Precapitalized securities offer attractive spreads over comparable senior notes
admin | April 23, 2021
This document is intended for institutional investors and is not subject to all of the independence and disclosure standards applicable to debt research reports prepared for retail investors.
Precapitalized securities or P-CAPs are a unique trust structure utilized by insurance companies seeking to issue debt, but also wanting to keep leverage off the balance sheet until or if the funds are eventually needed. The bonds trade in the secondary market at a sizable discount to comparable senior unsecured debt issued by the same insurance companies. Investors are well compensated for the moderate give-up in liquidity and structural implications associated with these securities.
Some examples of P-CAPs in the insurance industry include: Prudential Financial’s (PRU: A3/A/A-) Five Corners Funding Trust, Equitable Holdings’ (EQH: Baa2/BBB+) Pine Street Trust, Voya Financial’s (VOYA: Baa2/BBB+) Peachtree Funding Trust, and the more recent Belrose Funding Trust issued by Lincoln National (LNC: Baa1/A-/A-) and High Street Funding Trust issued by Principal Financial Group (PFG: Baa1/A-/A-).
Exhibit 1. P-CAPs vs senior unsecured
Source: Bloomberg/TRACE – BVAL Indications Only
The motivational concept behind a P-CAP is fairly simple. The issuer creates a trust that accesses the public debt market, but that debt is held off balance sheet of the insurance company and does not contribute to financial leverage. The proceeds of the securities issued by the trust are used to purchase Treasuries (principal or interest strips), from which the trust will pay a coupon plus a locked in spread rate that is paid/provided by the underlying insurance company. In effect, it is a means for an insurance issuer to essentially lock in or create an option on interest rates at a time when they view rates as attractive but might not necessarily need to issue debt. The company has a put option to issue senior unsecured debt into the trust at any time and take ownership of the treasury securities that are held (typically at increments of $50 or $100 million depending on the terms of the deal). Only at that point does the debt count toward financial leverage and the issuer have access to the funds.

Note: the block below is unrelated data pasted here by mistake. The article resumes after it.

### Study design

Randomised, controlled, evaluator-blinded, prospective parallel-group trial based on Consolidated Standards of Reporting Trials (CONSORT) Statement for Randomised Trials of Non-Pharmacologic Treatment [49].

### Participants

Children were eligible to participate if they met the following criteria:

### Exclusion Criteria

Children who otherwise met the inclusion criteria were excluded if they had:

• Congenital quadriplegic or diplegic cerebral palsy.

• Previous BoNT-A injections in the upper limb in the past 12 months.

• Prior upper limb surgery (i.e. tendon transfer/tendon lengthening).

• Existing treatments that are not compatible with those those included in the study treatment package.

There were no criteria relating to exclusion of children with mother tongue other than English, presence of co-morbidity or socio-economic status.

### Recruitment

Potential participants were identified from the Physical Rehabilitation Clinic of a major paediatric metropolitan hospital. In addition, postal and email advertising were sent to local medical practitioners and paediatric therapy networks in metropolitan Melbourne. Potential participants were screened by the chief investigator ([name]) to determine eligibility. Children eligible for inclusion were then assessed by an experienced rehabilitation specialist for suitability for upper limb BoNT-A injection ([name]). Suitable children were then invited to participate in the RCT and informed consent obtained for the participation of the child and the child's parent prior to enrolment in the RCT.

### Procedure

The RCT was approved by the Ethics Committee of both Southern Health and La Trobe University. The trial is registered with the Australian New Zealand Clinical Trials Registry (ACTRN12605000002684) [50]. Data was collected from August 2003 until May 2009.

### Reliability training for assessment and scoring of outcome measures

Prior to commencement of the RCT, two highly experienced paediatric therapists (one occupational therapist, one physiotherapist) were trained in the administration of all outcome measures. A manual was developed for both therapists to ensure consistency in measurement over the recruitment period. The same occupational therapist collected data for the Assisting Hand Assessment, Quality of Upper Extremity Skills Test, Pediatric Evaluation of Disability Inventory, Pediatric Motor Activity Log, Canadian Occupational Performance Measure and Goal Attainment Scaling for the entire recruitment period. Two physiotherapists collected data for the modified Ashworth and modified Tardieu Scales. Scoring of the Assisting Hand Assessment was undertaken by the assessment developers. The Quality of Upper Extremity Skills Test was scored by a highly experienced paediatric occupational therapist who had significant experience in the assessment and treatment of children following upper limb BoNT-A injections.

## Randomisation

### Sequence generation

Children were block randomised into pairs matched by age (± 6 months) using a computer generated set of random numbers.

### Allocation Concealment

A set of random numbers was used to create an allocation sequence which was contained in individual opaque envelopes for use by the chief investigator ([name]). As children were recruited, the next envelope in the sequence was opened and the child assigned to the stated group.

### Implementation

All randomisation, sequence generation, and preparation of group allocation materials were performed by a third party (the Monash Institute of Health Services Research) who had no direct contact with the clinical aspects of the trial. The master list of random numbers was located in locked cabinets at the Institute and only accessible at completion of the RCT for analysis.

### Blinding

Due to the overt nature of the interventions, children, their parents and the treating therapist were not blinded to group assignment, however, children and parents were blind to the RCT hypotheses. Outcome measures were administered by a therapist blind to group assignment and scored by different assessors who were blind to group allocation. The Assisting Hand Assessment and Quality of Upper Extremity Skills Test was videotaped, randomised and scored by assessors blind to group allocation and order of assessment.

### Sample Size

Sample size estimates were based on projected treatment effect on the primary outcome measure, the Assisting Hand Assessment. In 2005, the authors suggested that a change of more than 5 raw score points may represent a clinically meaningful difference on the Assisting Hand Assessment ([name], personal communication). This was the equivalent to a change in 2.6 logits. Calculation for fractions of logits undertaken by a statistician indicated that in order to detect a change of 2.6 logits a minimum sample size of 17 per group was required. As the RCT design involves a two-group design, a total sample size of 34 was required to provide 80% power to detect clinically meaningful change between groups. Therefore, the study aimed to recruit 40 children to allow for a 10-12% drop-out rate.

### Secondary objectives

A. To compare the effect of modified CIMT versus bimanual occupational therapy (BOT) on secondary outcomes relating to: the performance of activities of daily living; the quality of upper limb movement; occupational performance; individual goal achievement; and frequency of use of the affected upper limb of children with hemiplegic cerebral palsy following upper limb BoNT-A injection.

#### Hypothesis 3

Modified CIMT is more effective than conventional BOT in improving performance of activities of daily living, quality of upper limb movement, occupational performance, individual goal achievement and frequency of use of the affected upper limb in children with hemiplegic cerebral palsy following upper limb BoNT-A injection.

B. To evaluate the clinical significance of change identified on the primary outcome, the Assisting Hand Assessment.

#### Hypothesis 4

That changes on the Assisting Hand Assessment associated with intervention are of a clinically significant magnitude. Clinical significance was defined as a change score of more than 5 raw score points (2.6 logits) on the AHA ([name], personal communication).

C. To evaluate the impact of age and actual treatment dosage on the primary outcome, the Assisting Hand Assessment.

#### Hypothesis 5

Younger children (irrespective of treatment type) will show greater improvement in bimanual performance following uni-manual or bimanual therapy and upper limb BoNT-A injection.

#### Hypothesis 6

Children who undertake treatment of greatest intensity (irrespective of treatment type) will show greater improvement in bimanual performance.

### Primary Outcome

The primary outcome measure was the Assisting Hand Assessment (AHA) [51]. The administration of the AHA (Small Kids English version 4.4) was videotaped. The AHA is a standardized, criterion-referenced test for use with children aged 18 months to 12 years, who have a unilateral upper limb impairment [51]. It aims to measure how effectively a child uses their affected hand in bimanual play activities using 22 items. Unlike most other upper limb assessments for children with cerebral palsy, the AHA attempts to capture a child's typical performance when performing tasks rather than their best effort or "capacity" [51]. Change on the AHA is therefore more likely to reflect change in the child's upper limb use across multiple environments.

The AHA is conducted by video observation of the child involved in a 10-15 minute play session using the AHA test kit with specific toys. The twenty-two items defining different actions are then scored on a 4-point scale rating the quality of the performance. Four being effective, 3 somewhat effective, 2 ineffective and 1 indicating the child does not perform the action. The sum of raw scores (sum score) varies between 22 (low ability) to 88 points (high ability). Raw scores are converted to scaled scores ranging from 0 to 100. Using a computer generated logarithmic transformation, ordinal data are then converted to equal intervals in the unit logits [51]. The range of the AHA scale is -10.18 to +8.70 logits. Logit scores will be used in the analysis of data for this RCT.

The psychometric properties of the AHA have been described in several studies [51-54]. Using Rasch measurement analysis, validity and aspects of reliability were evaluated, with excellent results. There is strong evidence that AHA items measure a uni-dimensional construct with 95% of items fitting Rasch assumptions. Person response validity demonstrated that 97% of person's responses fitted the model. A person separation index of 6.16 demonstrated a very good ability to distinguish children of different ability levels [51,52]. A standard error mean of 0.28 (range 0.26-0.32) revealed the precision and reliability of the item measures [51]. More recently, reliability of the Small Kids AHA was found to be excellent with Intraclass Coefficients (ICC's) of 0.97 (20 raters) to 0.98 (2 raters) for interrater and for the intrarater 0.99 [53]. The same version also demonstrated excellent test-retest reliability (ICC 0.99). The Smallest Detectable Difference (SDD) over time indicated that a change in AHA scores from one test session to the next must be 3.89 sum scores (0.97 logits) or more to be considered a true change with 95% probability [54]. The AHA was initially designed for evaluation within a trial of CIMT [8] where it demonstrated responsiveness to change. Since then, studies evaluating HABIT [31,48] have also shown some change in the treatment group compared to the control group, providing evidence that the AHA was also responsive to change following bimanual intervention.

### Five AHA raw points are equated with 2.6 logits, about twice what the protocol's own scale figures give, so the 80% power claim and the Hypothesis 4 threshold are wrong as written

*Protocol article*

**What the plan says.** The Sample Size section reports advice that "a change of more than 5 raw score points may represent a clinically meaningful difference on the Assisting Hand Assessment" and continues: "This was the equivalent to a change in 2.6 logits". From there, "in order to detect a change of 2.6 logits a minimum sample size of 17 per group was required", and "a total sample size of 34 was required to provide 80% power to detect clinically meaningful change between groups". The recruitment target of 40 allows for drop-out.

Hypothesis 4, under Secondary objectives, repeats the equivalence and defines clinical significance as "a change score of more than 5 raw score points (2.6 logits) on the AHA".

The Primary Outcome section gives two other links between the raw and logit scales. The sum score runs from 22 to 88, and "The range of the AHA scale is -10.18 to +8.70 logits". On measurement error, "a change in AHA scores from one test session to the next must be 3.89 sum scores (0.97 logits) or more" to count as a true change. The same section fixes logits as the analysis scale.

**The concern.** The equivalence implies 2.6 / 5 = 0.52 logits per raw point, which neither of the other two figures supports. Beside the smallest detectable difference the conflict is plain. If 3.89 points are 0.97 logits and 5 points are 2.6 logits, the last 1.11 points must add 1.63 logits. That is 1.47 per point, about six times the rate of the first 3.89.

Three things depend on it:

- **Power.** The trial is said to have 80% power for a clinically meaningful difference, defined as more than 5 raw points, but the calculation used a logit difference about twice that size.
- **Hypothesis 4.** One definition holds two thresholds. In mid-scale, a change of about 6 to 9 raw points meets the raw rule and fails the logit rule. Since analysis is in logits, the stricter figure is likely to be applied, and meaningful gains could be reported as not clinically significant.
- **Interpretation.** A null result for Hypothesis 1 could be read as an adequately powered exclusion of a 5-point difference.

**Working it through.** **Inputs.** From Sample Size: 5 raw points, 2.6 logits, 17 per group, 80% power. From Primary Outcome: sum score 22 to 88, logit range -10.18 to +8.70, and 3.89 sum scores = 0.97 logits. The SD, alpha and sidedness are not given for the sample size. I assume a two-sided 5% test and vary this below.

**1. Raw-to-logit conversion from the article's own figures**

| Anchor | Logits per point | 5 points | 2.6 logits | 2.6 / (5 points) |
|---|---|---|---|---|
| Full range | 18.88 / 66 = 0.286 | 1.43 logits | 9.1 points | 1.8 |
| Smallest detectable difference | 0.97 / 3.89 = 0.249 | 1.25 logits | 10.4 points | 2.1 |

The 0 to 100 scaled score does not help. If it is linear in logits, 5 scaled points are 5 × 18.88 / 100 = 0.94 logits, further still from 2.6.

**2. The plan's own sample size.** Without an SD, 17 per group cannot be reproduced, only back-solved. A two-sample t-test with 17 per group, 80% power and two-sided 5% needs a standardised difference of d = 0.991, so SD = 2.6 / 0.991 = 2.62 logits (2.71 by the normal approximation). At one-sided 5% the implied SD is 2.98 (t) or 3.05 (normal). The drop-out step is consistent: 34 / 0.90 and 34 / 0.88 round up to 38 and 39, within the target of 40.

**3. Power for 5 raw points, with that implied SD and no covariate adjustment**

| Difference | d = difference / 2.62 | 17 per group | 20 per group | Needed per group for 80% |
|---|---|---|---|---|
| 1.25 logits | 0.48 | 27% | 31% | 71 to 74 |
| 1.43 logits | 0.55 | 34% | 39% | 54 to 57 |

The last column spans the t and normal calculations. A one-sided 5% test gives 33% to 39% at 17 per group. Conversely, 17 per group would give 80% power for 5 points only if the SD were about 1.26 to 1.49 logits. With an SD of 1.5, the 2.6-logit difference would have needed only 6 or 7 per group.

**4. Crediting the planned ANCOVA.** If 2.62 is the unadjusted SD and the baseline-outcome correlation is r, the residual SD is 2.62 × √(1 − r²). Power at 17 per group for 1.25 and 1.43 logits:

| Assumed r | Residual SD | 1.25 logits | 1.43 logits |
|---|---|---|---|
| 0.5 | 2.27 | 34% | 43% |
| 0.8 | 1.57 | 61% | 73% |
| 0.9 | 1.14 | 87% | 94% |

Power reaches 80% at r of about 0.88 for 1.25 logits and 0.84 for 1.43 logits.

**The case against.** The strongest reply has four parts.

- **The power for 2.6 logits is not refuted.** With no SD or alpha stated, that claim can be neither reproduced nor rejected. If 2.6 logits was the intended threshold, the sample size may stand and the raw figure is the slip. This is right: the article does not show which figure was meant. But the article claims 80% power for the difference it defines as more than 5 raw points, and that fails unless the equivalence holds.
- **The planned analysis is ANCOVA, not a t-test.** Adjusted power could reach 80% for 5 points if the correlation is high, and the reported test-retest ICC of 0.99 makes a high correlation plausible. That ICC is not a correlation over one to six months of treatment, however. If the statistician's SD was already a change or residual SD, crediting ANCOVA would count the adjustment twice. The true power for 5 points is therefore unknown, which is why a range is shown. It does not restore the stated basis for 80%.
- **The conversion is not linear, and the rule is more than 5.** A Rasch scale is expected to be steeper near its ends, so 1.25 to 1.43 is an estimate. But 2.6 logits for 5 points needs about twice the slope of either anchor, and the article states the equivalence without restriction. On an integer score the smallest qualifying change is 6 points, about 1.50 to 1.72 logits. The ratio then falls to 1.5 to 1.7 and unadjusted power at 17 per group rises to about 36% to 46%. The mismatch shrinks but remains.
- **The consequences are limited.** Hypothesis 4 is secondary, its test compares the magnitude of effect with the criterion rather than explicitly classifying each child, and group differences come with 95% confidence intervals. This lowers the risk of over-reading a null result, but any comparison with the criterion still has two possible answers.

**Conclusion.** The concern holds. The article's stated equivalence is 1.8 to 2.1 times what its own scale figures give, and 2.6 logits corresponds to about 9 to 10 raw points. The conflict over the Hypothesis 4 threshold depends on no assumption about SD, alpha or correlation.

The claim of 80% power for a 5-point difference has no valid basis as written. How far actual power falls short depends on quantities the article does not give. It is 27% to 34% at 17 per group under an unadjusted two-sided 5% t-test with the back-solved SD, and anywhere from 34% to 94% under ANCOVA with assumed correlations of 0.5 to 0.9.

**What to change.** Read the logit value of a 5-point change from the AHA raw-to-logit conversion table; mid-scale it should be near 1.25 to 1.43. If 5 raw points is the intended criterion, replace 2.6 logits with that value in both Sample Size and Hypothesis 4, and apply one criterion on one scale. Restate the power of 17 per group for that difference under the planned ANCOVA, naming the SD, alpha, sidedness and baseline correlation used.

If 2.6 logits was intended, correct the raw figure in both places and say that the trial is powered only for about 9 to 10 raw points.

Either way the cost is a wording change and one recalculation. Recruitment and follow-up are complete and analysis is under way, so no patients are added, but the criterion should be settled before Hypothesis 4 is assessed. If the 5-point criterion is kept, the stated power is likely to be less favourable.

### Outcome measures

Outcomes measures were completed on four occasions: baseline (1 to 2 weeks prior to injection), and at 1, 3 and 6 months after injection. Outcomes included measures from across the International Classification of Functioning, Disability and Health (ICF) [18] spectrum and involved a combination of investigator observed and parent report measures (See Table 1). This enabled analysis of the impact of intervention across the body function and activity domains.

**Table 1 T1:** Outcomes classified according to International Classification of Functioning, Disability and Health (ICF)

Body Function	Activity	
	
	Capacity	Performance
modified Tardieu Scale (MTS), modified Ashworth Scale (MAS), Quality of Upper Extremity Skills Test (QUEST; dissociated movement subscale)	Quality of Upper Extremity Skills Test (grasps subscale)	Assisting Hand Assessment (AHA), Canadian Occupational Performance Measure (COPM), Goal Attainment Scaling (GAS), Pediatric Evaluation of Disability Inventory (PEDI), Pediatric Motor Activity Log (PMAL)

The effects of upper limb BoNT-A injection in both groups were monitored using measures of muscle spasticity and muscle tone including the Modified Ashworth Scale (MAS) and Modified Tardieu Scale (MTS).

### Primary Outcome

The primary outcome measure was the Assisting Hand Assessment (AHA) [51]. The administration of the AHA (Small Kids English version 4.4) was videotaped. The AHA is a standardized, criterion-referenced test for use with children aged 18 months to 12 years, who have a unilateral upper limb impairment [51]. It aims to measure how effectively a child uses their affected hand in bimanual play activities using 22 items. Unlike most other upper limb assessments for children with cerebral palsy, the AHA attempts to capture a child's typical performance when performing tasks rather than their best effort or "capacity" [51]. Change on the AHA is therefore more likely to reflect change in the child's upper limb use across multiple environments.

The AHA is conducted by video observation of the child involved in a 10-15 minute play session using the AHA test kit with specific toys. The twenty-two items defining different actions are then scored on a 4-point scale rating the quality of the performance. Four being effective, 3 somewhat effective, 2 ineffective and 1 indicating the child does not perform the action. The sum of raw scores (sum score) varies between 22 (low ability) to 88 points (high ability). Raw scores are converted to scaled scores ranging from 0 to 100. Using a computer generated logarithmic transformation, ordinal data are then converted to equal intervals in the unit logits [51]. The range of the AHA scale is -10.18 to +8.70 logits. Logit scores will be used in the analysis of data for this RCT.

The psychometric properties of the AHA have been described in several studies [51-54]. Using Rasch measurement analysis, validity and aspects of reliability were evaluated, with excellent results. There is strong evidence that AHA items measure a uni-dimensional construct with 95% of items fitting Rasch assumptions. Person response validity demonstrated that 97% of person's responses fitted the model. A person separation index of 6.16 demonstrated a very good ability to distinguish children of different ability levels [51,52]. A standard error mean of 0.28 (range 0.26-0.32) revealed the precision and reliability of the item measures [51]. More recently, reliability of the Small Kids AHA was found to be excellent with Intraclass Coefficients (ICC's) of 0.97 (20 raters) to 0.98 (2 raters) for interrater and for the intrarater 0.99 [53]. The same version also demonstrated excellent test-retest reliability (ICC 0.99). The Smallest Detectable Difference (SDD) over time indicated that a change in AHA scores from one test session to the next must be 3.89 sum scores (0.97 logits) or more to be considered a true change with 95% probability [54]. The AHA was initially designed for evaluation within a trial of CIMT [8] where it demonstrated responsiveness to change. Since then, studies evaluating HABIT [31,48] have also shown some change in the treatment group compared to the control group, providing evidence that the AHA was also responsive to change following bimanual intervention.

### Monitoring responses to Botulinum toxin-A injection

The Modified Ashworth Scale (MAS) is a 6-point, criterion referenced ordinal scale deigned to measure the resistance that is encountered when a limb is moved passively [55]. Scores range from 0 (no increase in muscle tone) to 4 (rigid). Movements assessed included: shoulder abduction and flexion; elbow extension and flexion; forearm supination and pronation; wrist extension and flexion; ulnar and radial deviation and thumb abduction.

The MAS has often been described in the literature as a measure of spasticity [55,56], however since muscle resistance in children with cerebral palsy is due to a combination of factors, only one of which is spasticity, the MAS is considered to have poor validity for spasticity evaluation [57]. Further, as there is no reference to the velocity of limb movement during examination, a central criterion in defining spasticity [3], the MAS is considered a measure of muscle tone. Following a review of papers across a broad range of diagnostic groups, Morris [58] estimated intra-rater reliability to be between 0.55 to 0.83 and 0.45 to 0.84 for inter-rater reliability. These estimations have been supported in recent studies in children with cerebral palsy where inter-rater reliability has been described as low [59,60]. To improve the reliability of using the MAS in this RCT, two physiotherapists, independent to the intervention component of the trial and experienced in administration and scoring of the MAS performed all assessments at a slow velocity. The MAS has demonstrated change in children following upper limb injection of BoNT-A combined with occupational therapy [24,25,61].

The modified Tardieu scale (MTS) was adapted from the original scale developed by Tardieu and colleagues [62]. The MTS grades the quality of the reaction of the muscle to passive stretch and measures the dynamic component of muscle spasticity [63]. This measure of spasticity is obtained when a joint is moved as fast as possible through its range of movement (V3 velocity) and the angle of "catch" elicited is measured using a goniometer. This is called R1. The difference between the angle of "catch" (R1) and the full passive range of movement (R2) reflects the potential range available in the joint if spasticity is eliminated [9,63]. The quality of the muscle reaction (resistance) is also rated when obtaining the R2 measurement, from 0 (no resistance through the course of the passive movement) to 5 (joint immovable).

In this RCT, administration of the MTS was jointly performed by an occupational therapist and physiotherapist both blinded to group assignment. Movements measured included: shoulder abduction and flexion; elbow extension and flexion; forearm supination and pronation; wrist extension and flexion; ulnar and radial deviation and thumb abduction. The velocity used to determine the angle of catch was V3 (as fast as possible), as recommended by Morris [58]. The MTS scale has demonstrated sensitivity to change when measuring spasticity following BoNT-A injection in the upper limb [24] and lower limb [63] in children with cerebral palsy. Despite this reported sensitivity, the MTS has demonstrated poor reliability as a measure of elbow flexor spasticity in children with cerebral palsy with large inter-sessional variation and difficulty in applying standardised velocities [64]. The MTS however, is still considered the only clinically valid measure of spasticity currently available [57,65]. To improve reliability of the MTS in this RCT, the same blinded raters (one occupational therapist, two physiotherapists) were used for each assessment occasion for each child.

All outstanding P-CAPs are rated in-line with the senior unsecured debt, as the rating agencies view the credit quality as being closely linked to that of underlying insurance company. The notes issued into the trust upon exercise would be pari passu with all senior unsecured debt obligations of the underlying insurance company. An issuer would choose to execute voluntarily in the event that it could no longer access the public debt markets or simply views current rates as unattractive to issue new debt. Debt issuance to the trust can also occur as a result of a mandatory exercise event, which we describe below. So far, no insurance company that has issued P-CAPs has ever exercised either voluntarily or through automatic/mandatory action.
Exhibit 2. Examples of P-CAPs vs senior unsecured
Source: Bloomberg/TRACE – BVAL Indications Only
An automatic exercise event occurs if either a bankruptcy event occurs at the underly insurance company, or if the company fails to make scheduled payments to the trust. A mandatory exercise event would occur if consolidated net worth of the company falls below a certain threshold, or if the company defaults on other payments or violates debt covenants. In either case, the senior debt then issued to the trust puts holders of the P-CAPs in a pari passu position with other senior debtholders of the insurance company.
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